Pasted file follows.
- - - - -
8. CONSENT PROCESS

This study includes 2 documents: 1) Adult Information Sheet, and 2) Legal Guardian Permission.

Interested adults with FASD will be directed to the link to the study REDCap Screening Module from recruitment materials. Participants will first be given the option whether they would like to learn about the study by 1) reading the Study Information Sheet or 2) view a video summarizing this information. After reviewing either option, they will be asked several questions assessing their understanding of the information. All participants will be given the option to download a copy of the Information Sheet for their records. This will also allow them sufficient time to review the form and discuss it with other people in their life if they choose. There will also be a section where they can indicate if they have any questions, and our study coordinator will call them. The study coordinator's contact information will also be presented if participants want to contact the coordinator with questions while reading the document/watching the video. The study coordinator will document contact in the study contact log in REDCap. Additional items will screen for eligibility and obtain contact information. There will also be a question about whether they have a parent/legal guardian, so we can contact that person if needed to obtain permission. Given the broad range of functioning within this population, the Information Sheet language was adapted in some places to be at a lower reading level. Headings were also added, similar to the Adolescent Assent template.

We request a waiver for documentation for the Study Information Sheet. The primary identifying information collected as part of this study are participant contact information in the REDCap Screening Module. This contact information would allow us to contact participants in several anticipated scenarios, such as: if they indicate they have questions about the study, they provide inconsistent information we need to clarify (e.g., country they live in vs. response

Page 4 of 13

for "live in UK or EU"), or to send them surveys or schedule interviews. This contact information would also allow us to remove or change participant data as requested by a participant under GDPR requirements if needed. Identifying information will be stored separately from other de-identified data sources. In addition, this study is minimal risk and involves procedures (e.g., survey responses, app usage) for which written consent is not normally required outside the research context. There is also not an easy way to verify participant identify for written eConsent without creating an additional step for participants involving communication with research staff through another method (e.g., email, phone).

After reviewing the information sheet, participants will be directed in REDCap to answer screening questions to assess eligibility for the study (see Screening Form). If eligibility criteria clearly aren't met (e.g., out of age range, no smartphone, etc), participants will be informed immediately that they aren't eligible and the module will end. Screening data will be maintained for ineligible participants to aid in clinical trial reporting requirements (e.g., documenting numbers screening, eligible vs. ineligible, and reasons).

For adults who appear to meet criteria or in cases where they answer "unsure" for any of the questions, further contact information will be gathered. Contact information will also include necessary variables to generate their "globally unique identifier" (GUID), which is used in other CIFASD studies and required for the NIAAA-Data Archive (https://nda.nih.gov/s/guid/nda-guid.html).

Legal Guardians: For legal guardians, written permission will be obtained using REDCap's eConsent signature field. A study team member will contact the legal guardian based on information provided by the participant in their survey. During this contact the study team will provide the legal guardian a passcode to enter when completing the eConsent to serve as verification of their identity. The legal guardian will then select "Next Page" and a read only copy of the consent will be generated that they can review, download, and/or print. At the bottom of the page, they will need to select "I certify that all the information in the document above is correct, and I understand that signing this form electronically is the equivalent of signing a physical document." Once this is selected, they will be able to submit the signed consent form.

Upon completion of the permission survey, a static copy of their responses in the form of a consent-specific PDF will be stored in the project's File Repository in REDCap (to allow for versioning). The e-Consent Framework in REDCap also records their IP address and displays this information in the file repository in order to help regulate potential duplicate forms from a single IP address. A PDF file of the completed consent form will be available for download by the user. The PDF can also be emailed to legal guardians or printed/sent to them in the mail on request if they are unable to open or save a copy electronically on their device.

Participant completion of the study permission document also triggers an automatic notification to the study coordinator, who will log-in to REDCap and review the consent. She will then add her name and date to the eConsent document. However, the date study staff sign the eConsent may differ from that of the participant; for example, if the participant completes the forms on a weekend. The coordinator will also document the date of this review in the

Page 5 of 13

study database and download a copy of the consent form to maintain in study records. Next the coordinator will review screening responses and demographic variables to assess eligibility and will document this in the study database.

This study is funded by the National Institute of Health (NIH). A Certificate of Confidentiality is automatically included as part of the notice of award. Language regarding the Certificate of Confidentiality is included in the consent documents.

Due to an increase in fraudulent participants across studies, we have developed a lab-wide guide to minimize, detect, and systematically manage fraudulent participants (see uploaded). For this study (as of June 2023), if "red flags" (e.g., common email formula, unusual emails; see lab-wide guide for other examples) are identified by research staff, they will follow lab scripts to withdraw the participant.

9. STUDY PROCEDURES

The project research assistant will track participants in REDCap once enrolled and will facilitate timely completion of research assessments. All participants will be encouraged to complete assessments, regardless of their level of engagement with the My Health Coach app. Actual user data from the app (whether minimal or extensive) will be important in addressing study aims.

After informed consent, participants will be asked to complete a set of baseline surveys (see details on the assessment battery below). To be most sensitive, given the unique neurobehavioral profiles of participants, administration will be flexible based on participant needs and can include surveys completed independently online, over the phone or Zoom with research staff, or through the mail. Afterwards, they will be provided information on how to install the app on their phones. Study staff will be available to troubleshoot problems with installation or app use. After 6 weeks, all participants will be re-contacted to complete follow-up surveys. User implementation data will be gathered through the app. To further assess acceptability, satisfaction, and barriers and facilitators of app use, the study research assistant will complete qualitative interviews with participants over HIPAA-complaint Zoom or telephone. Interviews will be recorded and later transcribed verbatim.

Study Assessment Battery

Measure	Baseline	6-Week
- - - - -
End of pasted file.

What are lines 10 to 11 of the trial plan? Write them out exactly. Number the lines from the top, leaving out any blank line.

Upon completion of the permission survey, a static copy of their responses in the form of a consent-specific PDF will be stored in the project's File Repository in REDCap (to allow for versioning). The e-Consent Framework in REDCap also records their IP address and displays this information in the file repository in order to help regulate potential duplicate forms from a single IP address. A PDF file of the completed consent form will be available for download by the user. The PDF can also be emailed to legal guardians or printed/sent to them in the mail on request if they are unable to open or save a copy electronically on their device.

Participant completion of the study permission document also triggers an automatic notification to the study coordinator, who will log-in to REDCap and review the consent. She will then add her name and date to the eConsent document. However, the date study staff sign the eConsent may differ from that of the participant; for example, if the participant completes the forms on a weekend. The coordinator will also document the date of this review in the